BK - The Bank of New York Mellon Corporation

NYSE - NYSE Delayed Price. Currency in USD
+1.49 (+4.41%)
At close: 4:02PM EDT
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  • Short Term
    2W - 6W
  • Mid Term
    6W - 9M
  • Long Term
Previous Close33.75
Bid0.00 x 900
Ask0.00 x 1200
Day's Range34.45 - 35.72
52 Week Range26.40 - 53.61
Avg. Volume7,053,577
Market Cap31.189B
Beta (5Y Monthly)1.13
PE Ratio (TTM)7.81
EPS (TTM)4.51
Earnings DateApr 15, 2020
Forward Dividend & Yield1.24 (3.67%)
Ex-Dividend DateJan 23, 2020
1y Target Est43.20
Fair Value is the appropriate price for the shares of a company, based on its earnings and growth rate also interpreted as when P/E Ratio = Growth Rate. Estimated return represents the projected annual return you might expect after purchasing shares in the company and holding them over the default time horizon of 5 years, based on the EPS growth rate that we have projected.
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9% Est. Return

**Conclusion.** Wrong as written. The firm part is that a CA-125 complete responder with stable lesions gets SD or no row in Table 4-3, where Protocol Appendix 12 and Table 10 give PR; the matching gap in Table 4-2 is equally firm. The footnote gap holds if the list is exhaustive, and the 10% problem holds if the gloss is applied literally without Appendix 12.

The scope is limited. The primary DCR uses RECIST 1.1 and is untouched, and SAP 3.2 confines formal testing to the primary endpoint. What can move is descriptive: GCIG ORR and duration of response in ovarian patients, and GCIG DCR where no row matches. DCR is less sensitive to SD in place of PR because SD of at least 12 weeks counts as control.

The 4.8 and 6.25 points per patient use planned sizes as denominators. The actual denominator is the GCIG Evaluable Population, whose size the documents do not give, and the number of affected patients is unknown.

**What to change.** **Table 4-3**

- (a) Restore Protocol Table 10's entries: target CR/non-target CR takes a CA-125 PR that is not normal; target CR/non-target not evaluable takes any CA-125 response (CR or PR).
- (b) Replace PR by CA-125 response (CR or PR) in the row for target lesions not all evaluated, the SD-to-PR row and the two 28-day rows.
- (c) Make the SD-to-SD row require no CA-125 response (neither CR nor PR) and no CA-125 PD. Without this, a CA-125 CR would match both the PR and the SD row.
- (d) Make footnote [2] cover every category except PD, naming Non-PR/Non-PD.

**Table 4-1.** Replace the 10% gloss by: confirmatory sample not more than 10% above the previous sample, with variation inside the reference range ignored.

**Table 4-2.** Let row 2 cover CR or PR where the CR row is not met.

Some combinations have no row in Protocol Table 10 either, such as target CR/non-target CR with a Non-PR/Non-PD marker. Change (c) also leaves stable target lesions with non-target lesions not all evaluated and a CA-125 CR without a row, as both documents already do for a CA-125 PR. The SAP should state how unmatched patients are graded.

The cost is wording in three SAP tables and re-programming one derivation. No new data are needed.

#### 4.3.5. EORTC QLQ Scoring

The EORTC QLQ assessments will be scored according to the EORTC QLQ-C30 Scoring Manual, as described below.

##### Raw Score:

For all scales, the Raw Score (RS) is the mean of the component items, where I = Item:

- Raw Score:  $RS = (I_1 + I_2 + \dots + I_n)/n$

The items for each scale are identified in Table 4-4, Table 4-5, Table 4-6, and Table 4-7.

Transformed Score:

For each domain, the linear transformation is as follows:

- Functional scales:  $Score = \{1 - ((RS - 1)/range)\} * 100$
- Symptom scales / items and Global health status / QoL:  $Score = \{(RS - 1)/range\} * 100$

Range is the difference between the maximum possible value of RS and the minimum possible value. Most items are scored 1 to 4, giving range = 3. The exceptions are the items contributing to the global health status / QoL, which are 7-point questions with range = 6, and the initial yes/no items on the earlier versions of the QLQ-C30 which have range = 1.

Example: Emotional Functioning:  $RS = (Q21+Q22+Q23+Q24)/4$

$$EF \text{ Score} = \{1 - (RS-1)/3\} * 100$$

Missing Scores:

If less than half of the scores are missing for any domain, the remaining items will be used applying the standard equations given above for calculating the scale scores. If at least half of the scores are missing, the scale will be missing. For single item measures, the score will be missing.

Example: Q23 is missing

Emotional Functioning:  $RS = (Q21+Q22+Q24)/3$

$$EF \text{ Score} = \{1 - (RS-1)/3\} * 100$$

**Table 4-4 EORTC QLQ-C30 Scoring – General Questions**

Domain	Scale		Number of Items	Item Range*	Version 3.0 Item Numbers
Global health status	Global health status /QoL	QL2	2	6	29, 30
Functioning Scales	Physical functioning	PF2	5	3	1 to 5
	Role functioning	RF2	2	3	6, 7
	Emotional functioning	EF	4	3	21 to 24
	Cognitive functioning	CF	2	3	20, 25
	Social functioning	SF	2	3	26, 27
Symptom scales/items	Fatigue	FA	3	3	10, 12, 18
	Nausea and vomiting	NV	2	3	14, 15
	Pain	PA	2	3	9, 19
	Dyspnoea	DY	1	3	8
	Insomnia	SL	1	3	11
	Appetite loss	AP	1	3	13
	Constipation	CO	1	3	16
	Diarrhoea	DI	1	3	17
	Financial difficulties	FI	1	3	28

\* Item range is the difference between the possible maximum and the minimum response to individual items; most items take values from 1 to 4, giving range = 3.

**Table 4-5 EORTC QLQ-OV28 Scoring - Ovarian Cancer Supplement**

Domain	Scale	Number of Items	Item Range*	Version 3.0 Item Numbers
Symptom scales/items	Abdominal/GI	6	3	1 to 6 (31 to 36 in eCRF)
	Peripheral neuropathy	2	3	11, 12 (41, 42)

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  • Cost-Control Efforts to Aid BNY Mellon (BK) Amid Low Rates

    Cost-Control Efforts to Aid BNY Mellon (BK) Amid Low Rates

    Cost-control efforts are expected to support BNY Mellon's (BK) bottom line to an extent. However, pressure on margins due to lower rates remains a woe.

  • PR Newswire

    BNY Mellon Expands its ETF Relationship with USCF through Conversion of Assets onto BNY Mellon's ETF Servicing Platform

    BNY Mellon has expanded its exchange-traded product relationship with United States Commodity Funds (USCF) and completed the asset conversion onto BNY Mellon's ETF Servicing platform. BNY Mellon has been appointed by USCF to provide ETF services— including serving as its custodian, fund accountant and administrator and transfer agent. The conversion was completed on April 1st.

  • Bank of New York Mellon names new CEO
    American City Business Journals

    Bank of New York Mellon names new CEO